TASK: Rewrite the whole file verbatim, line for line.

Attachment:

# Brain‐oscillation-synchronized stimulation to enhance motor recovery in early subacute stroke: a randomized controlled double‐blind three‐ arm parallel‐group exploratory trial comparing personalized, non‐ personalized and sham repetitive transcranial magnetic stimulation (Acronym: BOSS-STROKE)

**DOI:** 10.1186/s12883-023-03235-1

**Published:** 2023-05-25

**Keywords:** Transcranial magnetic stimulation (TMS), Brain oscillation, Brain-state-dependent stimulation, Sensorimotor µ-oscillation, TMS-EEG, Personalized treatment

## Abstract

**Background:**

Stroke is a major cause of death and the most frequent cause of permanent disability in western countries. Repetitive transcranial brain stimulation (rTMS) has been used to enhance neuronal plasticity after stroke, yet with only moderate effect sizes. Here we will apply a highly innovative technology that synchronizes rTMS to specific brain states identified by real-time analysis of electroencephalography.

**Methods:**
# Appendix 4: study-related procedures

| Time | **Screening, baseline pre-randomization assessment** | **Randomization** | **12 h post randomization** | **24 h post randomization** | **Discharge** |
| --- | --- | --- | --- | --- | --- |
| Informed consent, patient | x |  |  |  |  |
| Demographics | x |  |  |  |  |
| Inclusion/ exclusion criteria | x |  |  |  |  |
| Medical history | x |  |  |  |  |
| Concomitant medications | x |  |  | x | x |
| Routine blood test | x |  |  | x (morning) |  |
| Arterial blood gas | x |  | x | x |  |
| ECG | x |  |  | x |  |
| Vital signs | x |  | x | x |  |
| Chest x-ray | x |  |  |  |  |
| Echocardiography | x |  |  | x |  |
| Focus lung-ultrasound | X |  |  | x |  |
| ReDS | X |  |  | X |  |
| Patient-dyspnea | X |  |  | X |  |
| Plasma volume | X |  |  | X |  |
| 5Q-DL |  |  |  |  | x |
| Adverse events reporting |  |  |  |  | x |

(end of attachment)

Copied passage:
# Brain‐oscillation-synchronized stimulation to enhance motor recovery in early subacute stroke: a randomized controlled double‐blind three‐ arm parallel‐group exploratory trial comparing personalized, non‐ personalized and sham repetitive transcranial magnetic stimulation (Acronym: BOSS-STROKE)

**DOI:** 10.1186/s12883-023-03235-1

**Published:** 2023-05-25

**Keywords:** Transcranial magnetic stimulation (TMS), Brain oscillation, Brain-state-dependent stimulation, Sensorimotor µ-oscillation, TMS-EEG, Personalized treatment

## Abstract

**Background:**

Stroke is a major cause of death and the most frequent cause of permanent disability in western countries. Repetitive transcranial brain stimulation (rTMS) has been used to enhance neuronal plasticity after stroke, yet with only moderate effect sizes. Here we will apply a highly innovative technology that synchronizes rTMS to specific brain states identified by real-time analysis of electroencephalography.

**Methods:**
# Appendix 4: study-related procedures

| Time | **Screening, baseline pre-randomization assessment** | **Randomization** | **12 h post randomization** | **24 h post randomization** | **Discharge** |
| --- | --- | --- | --- | --- | --- |
| Informed consent, patient | x |  |  |  |  |
| Demographics | x |  |  |  |  |
| Inclusion/ exclusion criteria | x |  |  |  |  |
| Medical history | x |  |  |  |  |
| Concomitant medications | x |  |  | x | x |
| Routine blood test | x |  |  | x (morning) |  |
| Arterial blood gas | x |  | x | x |  |
| ECG | x |  |  | x |  |
| Vital signs | x |  | x | x |  |
| Chest x-ray | x |  |  |  |  |
| Echocardiography | x |  |  | x |  |
| Focus lung-ultrasound | X |  |  | x |  |
| ReDS | X |  |  | X |  |
| Patient-dyspnea | X |  |  | X |  |
| Plasma volume | X |  |  | X |  |
| 5Q-DL |  |  |  |  | x |
| Adverse events reporting |  |  |  |  | x |